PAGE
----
The Limerick Soviet has garnered considerable academic attention since the 1970s. D.R. O’Connor Lysaght‘s seminal work, The story of the Limerick soviet: the 1919 general strike against British militarism, reflected his longstanding interest in the struggle of Ireland’s working class; his work focused largely on the struggle of the working class people of Limerick and the stance against British militarism. For O’Connor Lysaght, the strike was intimately linked to the British military presence in the region, and he cited the shooting of Robert Byrne, Adjutant of the Limerick City 2nd Batallion IRA, as the catalyst for the strike action. Similarly, Liam Cahill’s Forgotten revolution. Limerick Soviet 1919: a threat to British power in Ireland, dealt with a similar exploration of the events, albeit with an added discussion of the economic background of Limerick and the city’s relationship with the labour movement. Nicola Queally’s Rebellion, resistance and the Irish working class: the case of the Limerick soviet has drawn upon Cahill and O’Connor Lysaght in her work but added a valuable discussion on the bourgeois element of the strike as well as an examination of working class publications.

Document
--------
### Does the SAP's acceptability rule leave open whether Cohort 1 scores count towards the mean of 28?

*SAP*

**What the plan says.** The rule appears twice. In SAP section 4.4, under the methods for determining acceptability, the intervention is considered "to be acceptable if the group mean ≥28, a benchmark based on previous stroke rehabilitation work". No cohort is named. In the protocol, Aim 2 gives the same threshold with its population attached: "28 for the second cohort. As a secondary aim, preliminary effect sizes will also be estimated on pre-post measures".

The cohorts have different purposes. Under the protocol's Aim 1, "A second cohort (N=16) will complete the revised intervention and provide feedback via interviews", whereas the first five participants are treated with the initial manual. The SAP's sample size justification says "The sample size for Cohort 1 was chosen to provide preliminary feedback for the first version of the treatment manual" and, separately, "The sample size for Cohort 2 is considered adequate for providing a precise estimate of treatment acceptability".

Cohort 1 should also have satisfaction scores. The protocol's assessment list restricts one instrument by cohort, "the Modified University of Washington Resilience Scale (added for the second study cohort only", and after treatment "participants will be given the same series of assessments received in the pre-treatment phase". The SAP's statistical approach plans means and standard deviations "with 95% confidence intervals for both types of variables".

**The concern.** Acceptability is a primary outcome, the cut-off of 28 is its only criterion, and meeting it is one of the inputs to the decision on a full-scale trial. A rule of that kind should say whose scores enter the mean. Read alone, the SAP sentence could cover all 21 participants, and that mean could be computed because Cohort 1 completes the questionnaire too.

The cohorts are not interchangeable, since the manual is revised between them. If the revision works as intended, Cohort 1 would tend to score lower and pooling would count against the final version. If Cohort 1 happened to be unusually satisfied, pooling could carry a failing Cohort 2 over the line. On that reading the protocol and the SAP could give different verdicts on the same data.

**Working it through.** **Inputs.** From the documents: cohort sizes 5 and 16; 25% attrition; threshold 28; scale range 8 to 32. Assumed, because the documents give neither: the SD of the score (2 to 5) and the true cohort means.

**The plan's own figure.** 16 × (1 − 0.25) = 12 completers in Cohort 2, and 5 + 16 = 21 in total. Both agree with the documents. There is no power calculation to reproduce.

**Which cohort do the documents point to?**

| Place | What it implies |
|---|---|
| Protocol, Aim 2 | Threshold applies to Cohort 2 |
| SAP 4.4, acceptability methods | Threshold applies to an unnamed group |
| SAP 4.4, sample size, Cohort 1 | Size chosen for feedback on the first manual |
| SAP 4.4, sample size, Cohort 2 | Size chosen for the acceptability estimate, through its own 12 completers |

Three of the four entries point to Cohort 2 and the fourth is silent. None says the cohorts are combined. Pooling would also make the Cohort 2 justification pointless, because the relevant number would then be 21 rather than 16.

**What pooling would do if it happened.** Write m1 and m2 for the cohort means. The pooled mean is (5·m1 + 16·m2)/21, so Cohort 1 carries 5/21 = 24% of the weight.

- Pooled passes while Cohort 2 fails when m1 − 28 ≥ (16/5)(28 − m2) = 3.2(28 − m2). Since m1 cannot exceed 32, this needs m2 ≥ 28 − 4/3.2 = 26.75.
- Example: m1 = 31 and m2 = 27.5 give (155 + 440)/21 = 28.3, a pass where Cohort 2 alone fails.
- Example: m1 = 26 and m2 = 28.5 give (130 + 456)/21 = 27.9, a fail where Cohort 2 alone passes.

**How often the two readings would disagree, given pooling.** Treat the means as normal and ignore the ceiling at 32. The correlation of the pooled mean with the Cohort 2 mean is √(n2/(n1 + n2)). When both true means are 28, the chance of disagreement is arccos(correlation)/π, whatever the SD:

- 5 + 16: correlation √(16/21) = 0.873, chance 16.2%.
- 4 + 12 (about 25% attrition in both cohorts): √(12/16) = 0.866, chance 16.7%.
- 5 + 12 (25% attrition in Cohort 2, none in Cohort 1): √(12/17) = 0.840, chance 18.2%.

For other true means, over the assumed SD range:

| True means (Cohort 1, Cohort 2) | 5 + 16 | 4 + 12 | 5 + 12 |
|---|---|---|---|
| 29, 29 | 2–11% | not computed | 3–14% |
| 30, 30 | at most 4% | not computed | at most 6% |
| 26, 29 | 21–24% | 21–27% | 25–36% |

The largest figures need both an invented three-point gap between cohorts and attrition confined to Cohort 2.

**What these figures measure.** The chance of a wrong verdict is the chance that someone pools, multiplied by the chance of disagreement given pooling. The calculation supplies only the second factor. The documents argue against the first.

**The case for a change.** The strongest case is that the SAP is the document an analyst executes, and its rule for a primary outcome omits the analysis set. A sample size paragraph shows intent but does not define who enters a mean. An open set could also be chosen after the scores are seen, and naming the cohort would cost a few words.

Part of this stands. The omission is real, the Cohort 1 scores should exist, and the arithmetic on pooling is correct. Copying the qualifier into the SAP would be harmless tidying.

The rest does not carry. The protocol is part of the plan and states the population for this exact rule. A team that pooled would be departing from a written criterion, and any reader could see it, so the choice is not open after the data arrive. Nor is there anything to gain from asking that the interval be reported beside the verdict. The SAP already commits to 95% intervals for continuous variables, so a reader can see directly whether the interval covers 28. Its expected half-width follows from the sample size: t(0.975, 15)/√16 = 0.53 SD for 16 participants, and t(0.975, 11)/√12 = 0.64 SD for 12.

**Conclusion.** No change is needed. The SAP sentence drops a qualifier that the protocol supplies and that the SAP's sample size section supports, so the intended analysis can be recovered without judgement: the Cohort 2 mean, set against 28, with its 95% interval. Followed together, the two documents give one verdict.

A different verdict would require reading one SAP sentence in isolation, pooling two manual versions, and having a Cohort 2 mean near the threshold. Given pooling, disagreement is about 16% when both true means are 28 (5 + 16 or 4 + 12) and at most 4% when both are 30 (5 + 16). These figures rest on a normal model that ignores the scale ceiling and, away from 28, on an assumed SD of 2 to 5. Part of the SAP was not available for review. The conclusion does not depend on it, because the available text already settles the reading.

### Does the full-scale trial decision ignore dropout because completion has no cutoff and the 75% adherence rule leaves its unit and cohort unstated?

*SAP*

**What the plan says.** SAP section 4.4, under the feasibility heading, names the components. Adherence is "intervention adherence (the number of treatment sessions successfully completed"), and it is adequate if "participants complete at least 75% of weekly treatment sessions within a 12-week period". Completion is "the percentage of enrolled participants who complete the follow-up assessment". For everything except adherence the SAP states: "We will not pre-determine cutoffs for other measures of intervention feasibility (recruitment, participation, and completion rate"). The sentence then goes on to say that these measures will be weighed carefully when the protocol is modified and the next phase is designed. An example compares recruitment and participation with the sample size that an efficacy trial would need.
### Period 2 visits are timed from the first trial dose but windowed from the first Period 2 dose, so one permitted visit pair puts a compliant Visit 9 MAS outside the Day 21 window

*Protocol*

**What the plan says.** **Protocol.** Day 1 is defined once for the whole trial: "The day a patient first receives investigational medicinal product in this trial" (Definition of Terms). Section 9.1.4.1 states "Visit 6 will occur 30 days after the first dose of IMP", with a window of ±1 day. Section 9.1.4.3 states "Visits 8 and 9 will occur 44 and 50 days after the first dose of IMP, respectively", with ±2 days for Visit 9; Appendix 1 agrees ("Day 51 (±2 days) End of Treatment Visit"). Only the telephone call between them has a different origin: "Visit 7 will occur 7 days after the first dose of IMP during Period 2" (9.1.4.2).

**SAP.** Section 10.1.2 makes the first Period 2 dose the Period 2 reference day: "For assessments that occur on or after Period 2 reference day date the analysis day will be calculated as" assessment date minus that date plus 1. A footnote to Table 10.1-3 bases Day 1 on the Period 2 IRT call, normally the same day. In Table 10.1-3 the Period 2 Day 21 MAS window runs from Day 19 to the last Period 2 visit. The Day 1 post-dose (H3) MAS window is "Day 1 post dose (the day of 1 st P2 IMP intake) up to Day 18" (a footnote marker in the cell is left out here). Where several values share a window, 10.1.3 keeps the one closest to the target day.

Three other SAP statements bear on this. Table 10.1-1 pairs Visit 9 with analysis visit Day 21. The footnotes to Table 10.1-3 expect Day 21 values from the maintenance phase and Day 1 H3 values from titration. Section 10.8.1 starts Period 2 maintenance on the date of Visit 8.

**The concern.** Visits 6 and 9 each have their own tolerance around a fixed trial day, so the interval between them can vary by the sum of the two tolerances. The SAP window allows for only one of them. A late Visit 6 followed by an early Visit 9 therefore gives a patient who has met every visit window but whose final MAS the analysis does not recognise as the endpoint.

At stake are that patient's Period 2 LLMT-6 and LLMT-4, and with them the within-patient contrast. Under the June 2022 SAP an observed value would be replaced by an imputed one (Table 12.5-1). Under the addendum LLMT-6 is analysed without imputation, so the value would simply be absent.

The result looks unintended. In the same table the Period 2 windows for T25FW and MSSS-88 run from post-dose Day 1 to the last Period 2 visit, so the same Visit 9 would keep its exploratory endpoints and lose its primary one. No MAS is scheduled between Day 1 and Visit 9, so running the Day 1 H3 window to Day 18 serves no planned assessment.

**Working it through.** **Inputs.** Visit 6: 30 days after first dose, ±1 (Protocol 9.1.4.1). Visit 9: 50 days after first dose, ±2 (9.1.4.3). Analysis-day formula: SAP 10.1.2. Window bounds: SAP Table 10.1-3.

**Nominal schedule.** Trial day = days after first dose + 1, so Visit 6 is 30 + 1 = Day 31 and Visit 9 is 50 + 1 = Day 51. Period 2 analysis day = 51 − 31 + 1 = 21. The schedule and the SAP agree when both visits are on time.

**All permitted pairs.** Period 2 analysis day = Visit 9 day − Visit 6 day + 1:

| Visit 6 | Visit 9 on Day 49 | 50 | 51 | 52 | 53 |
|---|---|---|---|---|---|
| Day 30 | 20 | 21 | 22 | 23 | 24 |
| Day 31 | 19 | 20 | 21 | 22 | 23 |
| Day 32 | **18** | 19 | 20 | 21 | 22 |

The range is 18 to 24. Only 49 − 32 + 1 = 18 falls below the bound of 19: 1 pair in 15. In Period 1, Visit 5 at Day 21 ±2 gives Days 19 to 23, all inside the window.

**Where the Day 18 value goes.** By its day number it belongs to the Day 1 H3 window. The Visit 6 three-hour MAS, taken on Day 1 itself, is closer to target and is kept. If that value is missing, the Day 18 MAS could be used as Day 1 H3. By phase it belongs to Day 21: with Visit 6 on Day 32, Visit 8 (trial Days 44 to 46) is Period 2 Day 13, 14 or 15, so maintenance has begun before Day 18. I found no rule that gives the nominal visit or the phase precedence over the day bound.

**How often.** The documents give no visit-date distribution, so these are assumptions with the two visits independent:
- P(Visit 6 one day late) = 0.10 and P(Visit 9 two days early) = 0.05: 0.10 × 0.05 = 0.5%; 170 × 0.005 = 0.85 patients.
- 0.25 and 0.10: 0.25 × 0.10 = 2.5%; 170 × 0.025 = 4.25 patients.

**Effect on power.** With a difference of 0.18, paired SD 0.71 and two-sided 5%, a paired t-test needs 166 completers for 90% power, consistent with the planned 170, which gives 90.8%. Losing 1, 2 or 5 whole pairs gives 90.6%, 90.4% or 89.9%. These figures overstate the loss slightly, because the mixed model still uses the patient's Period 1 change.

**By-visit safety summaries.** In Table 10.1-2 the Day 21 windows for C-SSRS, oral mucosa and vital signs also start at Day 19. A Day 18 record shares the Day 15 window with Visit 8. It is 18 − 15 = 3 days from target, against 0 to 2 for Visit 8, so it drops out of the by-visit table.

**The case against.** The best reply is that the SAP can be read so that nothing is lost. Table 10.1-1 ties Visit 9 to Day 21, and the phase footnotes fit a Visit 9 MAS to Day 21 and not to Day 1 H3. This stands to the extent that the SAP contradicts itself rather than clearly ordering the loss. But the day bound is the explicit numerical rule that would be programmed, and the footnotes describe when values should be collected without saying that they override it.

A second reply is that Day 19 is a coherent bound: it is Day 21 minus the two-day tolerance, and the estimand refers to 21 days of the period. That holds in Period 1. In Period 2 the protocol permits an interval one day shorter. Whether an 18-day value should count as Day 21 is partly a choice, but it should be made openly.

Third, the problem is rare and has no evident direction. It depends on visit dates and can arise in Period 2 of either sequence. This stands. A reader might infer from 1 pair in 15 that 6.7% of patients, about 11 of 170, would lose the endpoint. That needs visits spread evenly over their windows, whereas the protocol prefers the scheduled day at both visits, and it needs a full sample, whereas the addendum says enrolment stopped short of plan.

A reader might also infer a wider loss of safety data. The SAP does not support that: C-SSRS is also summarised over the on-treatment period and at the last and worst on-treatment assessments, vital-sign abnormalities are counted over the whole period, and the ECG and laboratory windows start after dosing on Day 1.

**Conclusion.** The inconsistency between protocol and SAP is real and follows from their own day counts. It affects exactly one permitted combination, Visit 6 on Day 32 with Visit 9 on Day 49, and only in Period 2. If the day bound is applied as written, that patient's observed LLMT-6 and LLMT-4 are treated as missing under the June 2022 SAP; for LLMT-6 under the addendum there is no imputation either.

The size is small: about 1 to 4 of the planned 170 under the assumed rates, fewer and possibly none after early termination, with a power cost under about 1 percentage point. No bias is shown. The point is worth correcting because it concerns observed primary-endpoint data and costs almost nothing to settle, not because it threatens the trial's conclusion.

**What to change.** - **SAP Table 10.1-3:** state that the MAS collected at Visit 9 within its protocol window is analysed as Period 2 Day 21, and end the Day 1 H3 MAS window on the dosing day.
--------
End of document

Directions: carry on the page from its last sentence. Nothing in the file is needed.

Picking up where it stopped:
The catalyst for the series of events dubbed the ‘Limerick soviet’ is generally attributed then to the night of 6 April 1919, when IRA adjutant Robert Byrne was fatally wounded alongside a Royal Irish Constabulary (RIC) police officer, Martin O’Brien.[1] The incident occurred at Limerick Workhouse Hospital, from where members of the IRA attempted to rescue Byrne who was on hunger strike after his arrest in January for possession of arms and minuitions. Several contmeporary newspaper accounts demonstrate that the military response was a major factor in creating unrest and a major motivator for the strike. On 17 April 1919, the Irish Independent described the testimony of Mr Lynch, K.C., who condemned the actions of the British military in Limerick and throughout Ireland. Lynch went as far to compare the administration to that of Imperial Russia: ‘they used to hear that in Russia there was no free press, no freedom of the speech or public liberty,’[2] Lynch’s testimony also reflected the military imposition at Byrne’s funeral: ’they had troop without number, armoured cars, aeroplanes, tanks , machine guns. Soldiers were stationed in the street, as if there was war in the city’.[3]